Nick Quijano, the artist of the "small" stories from Old San Juan
An online exhibition hosted by Fort Gansevoort features paintings that are windows into Puerto Rico's past.
It is often said that there are two histories, that of the great events of the past and their famous protagonists, and that of the anonymous people whose memories and experiences are rarely taken into account.
One of the great Spanish novelists of the generation of '98, Miguel Unamuno, coined the term "intrahistory" to refer to the anecdotes and snapshots of life that appear buried under the great deeds, but form the heart of a story.
The paintings of Puerto Rican Nick Quijano, which can be seen in an online exhibition hosted by Fort Gansevoort, are scenes from Puerto Rico that he has been creating since the 1980s, in which visitors find everything from small childhood snapshots to the effect of Hurricane Maria on anonymous characters.
Almost as if he were a photographer, Quijano's gaze does not delve into nostalgia, but rather into the way these memories slip into our present as flashes of past everyday life.
"I like small stories, I want to appeal to the intimacy of feelings and the heart," Quijano said in an interview with Art News.
As in Cortázar's famous story The Devil's Drool, where the narrative escapes the frame of photographry, works such as Cumpleaños con Brownie y Nilka (1956-2020) depict a young Nick in front of a birthday cake with two dogs wearing a hat.
"I had no friends," says the artist, who painted the work from a photo. "My aunt who was organizing the celebration had two dogs, so she put hats on them and they were my special friends for the party."
Other paintings focus on Quijano's daily encounters in Old San Juan, such as in Mercado, where men read the newspaper while waiting for a customer to arrive, or Ave María, a raw and sincere work where a man with red eyes raises his hands in despair over the disaster caused by Hurricane Maria.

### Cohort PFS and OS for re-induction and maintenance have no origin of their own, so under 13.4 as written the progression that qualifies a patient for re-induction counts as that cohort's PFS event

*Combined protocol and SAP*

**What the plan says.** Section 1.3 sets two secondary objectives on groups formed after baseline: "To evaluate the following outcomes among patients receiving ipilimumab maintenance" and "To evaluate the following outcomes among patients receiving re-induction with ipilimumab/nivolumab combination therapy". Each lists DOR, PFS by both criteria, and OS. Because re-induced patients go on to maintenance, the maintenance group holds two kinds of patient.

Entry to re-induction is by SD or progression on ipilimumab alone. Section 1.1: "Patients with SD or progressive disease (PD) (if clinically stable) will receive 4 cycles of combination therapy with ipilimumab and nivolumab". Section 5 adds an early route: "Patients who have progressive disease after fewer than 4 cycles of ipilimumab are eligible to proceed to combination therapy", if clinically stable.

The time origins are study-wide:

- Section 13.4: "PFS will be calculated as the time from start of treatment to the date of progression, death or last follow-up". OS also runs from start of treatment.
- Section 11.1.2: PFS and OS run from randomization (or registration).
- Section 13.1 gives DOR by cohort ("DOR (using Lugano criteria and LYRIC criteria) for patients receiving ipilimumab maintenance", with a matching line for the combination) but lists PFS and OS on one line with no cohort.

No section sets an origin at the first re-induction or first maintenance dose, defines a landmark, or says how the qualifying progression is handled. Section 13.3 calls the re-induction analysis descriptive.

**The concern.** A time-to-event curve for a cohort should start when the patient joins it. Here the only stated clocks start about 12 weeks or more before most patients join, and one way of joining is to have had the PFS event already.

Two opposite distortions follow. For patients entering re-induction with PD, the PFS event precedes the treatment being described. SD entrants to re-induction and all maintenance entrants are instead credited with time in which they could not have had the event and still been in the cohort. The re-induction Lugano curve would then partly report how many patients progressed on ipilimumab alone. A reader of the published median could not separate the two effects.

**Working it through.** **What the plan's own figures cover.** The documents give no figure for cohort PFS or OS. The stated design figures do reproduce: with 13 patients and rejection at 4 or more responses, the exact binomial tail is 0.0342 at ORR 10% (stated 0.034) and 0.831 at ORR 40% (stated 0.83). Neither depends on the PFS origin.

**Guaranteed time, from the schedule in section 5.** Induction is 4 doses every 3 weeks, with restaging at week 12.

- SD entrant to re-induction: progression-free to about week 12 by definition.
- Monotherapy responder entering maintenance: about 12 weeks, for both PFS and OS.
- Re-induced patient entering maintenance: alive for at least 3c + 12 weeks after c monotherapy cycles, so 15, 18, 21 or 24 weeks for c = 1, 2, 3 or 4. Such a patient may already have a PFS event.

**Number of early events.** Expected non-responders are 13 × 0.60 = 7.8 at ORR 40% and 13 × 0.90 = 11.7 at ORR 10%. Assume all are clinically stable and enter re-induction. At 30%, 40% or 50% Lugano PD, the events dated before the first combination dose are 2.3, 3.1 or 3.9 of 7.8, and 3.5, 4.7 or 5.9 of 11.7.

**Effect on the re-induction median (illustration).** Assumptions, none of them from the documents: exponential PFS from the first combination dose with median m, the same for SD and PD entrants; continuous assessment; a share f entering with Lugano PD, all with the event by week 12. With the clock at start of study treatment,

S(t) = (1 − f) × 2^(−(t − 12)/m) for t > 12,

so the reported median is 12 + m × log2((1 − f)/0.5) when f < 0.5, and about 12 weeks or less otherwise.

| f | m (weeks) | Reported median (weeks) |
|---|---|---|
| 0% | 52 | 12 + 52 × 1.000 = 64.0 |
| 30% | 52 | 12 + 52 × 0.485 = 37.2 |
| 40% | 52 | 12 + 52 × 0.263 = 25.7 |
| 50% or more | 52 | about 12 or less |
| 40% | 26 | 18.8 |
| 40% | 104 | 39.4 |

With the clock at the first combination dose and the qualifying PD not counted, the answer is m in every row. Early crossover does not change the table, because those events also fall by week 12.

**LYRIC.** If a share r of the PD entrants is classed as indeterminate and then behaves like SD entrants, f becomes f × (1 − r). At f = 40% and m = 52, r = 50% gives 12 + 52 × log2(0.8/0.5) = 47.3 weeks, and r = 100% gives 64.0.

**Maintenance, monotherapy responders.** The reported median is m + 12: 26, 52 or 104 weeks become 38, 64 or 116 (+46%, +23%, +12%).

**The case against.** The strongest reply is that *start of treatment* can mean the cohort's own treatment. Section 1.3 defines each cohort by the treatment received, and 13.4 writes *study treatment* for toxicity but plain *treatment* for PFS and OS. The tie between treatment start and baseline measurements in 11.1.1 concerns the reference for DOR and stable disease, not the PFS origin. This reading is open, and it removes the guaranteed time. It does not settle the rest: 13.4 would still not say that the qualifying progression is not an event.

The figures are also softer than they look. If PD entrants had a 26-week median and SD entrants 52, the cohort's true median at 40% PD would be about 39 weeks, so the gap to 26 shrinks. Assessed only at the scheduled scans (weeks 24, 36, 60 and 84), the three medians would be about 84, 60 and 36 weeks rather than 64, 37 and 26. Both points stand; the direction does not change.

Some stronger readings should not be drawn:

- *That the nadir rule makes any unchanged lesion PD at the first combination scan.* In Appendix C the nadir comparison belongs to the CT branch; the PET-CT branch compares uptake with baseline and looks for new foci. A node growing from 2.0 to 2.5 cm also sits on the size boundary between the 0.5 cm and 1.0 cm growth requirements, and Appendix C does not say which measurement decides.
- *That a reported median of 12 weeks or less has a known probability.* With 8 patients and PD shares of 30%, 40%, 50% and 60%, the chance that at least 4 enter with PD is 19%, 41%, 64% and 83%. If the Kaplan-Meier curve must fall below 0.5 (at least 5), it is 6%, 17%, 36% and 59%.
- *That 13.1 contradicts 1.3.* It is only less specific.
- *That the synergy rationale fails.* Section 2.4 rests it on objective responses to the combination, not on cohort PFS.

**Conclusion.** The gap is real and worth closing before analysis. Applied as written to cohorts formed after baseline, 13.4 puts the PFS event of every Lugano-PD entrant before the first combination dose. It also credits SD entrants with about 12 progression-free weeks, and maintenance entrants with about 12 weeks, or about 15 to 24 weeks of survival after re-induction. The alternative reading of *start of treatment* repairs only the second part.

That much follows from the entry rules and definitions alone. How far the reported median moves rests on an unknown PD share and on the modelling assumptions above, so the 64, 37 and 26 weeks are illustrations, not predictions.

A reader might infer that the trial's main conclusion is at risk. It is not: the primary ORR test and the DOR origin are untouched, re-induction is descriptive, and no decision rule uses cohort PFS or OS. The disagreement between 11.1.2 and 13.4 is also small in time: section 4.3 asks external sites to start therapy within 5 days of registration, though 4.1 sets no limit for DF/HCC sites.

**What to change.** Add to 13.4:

"There is still a lot of pain and a lot of recovery," Nick insisted, adding that "Puerto Rico has been constantly marginalized. We are supposed to be part of the United States, but in reality we are not. We are still the oldest colony in the world."
Meanwhile, the exhibition's organizer, filmmaker and DJ Bobbito Garcia, said he hopes these works "provide a context for people who do not understand the relationship of the United States with Puerto Rico."
The men and women in Quijano's works are "anyone," "everyone," and that is what makes them local and very personal while universal at the same time. He teaches us to look for, as Cartier-Bresson said, that "decisive moment" where emotion creates corridors between the moment when something happened and the present moment that evokes an emotion.
"I am talking about things that are still alive in me," concluded the Puerto Rican.
His paintings are memories without nostalgia. Beats of Old San Juan.